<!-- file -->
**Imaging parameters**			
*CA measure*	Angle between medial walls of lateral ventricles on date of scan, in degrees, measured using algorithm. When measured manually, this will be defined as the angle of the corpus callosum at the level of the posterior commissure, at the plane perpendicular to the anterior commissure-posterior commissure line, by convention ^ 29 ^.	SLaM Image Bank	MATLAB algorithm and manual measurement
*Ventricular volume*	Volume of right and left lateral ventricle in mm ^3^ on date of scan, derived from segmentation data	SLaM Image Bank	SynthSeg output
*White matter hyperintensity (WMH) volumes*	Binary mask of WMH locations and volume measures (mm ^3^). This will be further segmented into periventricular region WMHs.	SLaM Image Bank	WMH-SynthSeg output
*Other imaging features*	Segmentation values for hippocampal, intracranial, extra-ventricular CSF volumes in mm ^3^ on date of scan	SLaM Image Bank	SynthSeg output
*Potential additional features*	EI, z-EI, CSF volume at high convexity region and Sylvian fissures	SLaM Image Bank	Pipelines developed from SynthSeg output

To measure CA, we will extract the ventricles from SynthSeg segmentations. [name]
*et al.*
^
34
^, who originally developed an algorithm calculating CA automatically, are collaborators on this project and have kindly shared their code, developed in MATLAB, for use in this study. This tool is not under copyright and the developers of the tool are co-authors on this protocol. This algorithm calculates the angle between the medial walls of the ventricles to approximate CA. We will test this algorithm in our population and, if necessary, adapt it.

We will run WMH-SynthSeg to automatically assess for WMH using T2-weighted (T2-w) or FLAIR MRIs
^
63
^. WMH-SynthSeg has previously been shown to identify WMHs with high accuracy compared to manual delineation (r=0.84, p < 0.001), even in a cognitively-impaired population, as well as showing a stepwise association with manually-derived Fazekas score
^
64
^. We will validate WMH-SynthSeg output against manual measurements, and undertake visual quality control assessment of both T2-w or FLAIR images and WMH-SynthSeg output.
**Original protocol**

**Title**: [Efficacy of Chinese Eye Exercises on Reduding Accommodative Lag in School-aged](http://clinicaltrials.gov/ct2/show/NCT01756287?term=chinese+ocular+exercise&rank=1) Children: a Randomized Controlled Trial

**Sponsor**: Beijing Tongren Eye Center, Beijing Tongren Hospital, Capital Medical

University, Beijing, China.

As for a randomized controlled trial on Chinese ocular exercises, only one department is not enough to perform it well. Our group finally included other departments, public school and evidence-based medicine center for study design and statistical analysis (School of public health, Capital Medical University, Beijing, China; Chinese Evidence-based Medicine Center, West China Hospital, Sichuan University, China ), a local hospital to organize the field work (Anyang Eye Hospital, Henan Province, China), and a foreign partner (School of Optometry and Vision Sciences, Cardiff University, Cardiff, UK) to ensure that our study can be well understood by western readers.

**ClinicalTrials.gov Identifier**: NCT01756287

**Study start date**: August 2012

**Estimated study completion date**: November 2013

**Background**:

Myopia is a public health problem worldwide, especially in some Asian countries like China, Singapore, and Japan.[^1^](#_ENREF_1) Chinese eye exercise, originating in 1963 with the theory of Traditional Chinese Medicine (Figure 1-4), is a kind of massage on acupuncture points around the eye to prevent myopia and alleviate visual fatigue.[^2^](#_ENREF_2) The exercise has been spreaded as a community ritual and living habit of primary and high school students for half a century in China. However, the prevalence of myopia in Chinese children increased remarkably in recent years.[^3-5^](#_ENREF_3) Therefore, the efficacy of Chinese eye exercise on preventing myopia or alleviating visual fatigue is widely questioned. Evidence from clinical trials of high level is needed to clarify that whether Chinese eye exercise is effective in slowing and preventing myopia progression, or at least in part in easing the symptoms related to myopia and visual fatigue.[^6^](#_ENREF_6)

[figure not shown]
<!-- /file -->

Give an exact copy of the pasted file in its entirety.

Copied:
**Imaging parameters**			
*CA measure*	Angle between medial walls of lateral ventricles on date of scan, in degrees, measured using algorithm. When measured manually, this will be defined as the angle of the corpus callosum at the level of the posterior commissure, at the plane perpendicular to the anterior commissure-posterior commissure line, by convention ^ 29 ^.	SLaM Image Bank	MATLAB algorithm and manual measurement
*Ventricular volume*	Volume of right and left lateral ventricle in mm ^3^ on date of scan, derived from segmentation data	SLaM Image Bank	SynthSeg output
*White matter hyperintensity (WMH) volumes*	Binary mask of WMH locations and volume measures (mm ^3^). This will be further segmented into periventricular region WMHs.	SLaM Image Bank	WMH-SynthSeg output
*Other imaging features*	Segmentation values for hippocampal, intracranial, extra-ventricular CSF volumes in mm ^3^ on date of scan	SLaM Image Bank	SynthSeg output
*Potential additional features*	EI, z-EI, CSF volume at high convexity region and Sylvian fissures	SLaM Image Bank	Pipelines developed from SynthSeg output

To measure CA, we will extract the ventricles from SynthSeg segmentations. [name]
*et al.*
^
34
^, who originally developed an algorithm calculating CA automatically, are collaborators on this project and have kindly shared their code, developed in MATLAB, for use in this study. This tool is not under copyright and the developers of the tool are co-authors on this protocol. This algorithm calculates the angle between the medial walls of the ventricles to approximate CA. We will test this algorithm in our population and, if necessary, adapt it.

We will run WMH-SynthSeg to automatically assess for WMH using T2-weighted (T2-w) or FLAIR MRIs
^
63
^. WMH-SynthSeg has previously been shown to identify WMHs with high accuracy compared to manual delineation (r=0.84, p < 0.001), even in a cognitively-impaired population, as well as showing a stepwise association with manually-derived Fazekas score
^
64
^. We will validate WMH-SynthSeg output against manual measurements, and undertake visual quality control assessment of both T2-w or FLAIR images and WMH-SynthSeg output.
**Original protocol**

**Title**: [Efficacy of Chinese Eye Exercises on Reduding Accommodative Lag in School-aged](http://clinicaltrials.gov/ct2/show/NCT01756287?term=chinese+ocular+exercise&rank=1) Children: a Randomized Controlled Trial

**Sponsor**: Beijing Tongren Eye Center, Beijing Tongren Hospital, Capital Medical

University, Beijing, China.

As for a randomized controlled trial on Chinese ocular exercises, only one department is not enough to perform it well. Our group finally included other departments, public school and evidence-based medicine center for study design and statistical analysis (School of public health, Capital Medical University, Beijing, China; Chinese Evidence-based Medicine Center, West China Hospital, Sichuan University, China ), a local hospital to organize the field work (Anyang Eye Hospital, Henan Province, China), and a foreign partner (School of Optometry and Vision Sciences, Cardiff University, Cardiff, UK) to ensure that our study can be well understood by western readers.

**ClinicalTrials.gov Identifier**: NCT01756287

**Study start date**: August 2012

**Estimated study completion date**: November 2013

**Background**:

Myopia is a public health problem worldwide, especially in some Asian countries like China, Singapore, and Japan.[^1^](#_ENREF_1) Chinese eye exercise, originating in 1963 with the theory of Traditional Chinese Medicine (Figure 1-4), is a kind of massage on acupuncture points around the eye to prevent myopia and alleviate visual fatigue.[^2^](#_ENREF_2) The exercise has been spreaded as a community ritual and living habit of primary and high school students for half a century in China. However, the prevalence of myopia in Chinese children increased remarkably in recent years.[^3-5^](#_ENREF_3) Therefore, the efficacy of Chinese eye exercise on preventing myopia or alleviating visual fatigue is widely questioned. Evidence from clinical trials of high level is needed to clarify that whether Chinese eye exercise is effective in slowing and preventing myopia progression, or at least in part in easing the symptoms related to myopia and visual fatigue.[^6^](#_ENREF_6)

[figure not shown]